Alfredo’s is another Cheshire Bridge classic, and Jim’s favorite restaurant. We’ll show you their sneaky trick that’ll leave your stomach crying out for food even before you reach the table. Jim takes his wife to enjoy the delights of this classic Italian restaurant.

The Beautiful Restaurant

Run by the good folks from the Perfect Church, this Soul food classic has been a West End landmark for over 30 years. All their food is mouthwatering, but Jim’s pilgrimage is made with one particular dish in mind. And don’t forget dessert!

Nuevo Laredo

Who doesn’t like Mexican food? - Especially when it’s as good as Nuevo Laredo’s. Chance Evans opened this place after a successful corporate career involving international trade in Mexico. This area of town (over on Chattahoochee Avenue) used to be all industrial. It’s still mostly industrial, but now those warehouse workers have somewhere decent to eat — and so do you.

The Silver Skillet

If you like a good cooked breakfast look no further! The Silver Skillet on 14th street is a favorite for Jim. Fried Pork chops, Country ham and red-eyed gravy — along with delicious biscuits of course! Jim investigates the breakfast food group with his good friend Mike Geier.

How About A Short Warm-Up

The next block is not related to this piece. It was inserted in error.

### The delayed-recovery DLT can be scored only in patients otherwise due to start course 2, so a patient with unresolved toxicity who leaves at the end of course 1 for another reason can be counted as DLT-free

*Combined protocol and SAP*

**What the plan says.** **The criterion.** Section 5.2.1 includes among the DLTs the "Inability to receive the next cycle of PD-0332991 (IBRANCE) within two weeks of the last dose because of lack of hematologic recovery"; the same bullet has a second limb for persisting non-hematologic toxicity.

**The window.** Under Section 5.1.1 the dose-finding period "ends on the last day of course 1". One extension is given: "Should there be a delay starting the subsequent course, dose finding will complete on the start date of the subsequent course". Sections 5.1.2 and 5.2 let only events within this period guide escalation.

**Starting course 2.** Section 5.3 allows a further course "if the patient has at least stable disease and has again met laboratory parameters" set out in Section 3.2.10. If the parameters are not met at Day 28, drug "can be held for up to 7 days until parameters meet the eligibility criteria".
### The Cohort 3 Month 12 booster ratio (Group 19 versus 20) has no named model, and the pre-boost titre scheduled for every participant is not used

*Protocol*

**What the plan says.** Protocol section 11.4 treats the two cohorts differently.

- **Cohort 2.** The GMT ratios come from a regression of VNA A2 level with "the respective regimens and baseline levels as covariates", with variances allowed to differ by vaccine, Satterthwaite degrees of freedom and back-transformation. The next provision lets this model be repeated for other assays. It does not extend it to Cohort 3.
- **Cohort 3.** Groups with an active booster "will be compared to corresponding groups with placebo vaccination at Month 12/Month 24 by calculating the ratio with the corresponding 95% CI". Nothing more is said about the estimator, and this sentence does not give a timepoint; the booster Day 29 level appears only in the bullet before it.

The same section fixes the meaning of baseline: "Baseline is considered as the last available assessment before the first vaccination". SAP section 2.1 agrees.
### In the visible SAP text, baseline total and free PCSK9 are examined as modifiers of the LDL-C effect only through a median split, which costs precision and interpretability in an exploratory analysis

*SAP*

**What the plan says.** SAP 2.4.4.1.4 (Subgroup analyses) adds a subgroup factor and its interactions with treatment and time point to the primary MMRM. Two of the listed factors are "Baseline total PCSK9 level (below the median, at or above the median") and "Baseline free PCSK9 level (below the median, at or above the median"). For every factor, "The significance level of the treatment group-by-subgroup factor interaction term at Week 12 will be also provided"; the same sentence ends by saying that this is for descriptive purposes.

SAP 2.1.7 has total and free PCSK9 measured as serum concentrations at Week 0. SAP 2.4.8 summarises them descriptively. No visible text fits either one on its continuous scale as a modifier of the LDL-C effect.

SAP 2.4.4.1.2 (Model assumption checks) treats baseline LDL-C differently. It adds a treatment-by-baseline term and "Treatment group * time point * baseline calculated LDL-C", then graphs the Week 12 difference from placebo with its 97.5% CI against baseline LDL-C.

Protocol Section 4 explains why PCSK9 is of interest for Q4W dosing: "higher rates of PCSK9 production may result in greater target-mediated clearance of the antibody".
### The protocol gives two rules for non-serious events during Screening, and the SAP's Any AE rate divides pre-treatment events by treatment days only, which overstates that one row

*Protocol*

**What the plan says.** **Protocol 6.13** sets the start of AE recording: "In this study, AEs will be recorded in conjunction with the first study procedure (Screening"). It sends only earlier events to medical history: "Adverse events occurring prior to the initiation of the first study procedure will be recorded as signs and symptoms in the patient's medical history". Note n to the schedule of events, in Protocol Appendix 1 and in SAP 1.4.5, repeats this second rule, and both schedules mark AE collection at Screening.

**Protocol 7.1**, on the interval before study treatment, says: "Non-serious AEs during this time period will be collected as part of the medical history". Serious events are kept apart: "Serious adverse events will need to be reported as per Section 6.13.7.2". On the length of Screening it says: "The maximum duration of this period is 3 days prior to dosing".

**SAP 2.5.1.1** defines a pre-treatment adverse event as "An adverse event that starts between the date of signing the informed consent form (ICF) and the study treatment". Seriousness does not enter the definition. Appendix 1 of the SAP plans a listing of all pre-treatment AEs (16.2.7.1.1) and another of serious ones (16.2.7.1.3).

An article from running times

The Abbreviated Warm-up

What is the best way to do a short warm-up routine?

By Stephen Pyle

As featured in the July/August 2010 issue of Running Times Magazine

In 2004, 101 runners lined up at the start of the Olympic men's marathon in Athens. When the race started at 6 p.m., the temperature was 80 degrees Fahrenheit and the relative humidity was 40 percent.

Instead of doing their usual warm-up, many of the marathoners shortened their pre-race routine, which is saying something given the minimal warm-up most marathoners do. Before toeing the starting line, many of the men sat indoors; some even put on ice vests to keep their core temperatures cooler. Among those wearing an ice vest was Meb Keflezighi, who went on to score a silver medal.

Granted, most of us aren't obligated to race when it's too hot, as the Olympic marathoners more or less were. Still, it's likely you'll find yourself at a hotter-than-ideal race. In that situation, should you do your full warm-up routine? Or is there a point where warming up can lead to melting down, and an abbreviated warm-up makes more sense? And, regardless of weather, what if simple logistics necessitate curtailing your warm-up? What if you oversleep or traffic is bad or you get lost and have scant time before the start? Should you do all of your normal prerace activities, but less of each, or perform triage and do close to full versions of one or two aspects?

Read on here.

Thursday, July 22, 2010

Drills For the Trails

Trail running help from running time online

Drills that Help Avoid Sprains and Strains on the Trail

Lisa Smith-Batchen's recommended routine

By Allison Pattillo

As featured in the issue of Running Times Magazine

An endless soft and loamy trail, dappled light, wildflowers dotting the landscape—what an amazing run…until you trip over an errant root and land face-down in the dirt. Trail running offers unparalleled beauty, solitude and, yes, hazards. But with some basic drills, you’ll be better able to navigate challenging terrain and get the most out of your runs. Drills usually focus on developing agility, core and the fast twitch muscles, which are imperative to navigating rocks, roots, log bridges, scree fields and curious critters.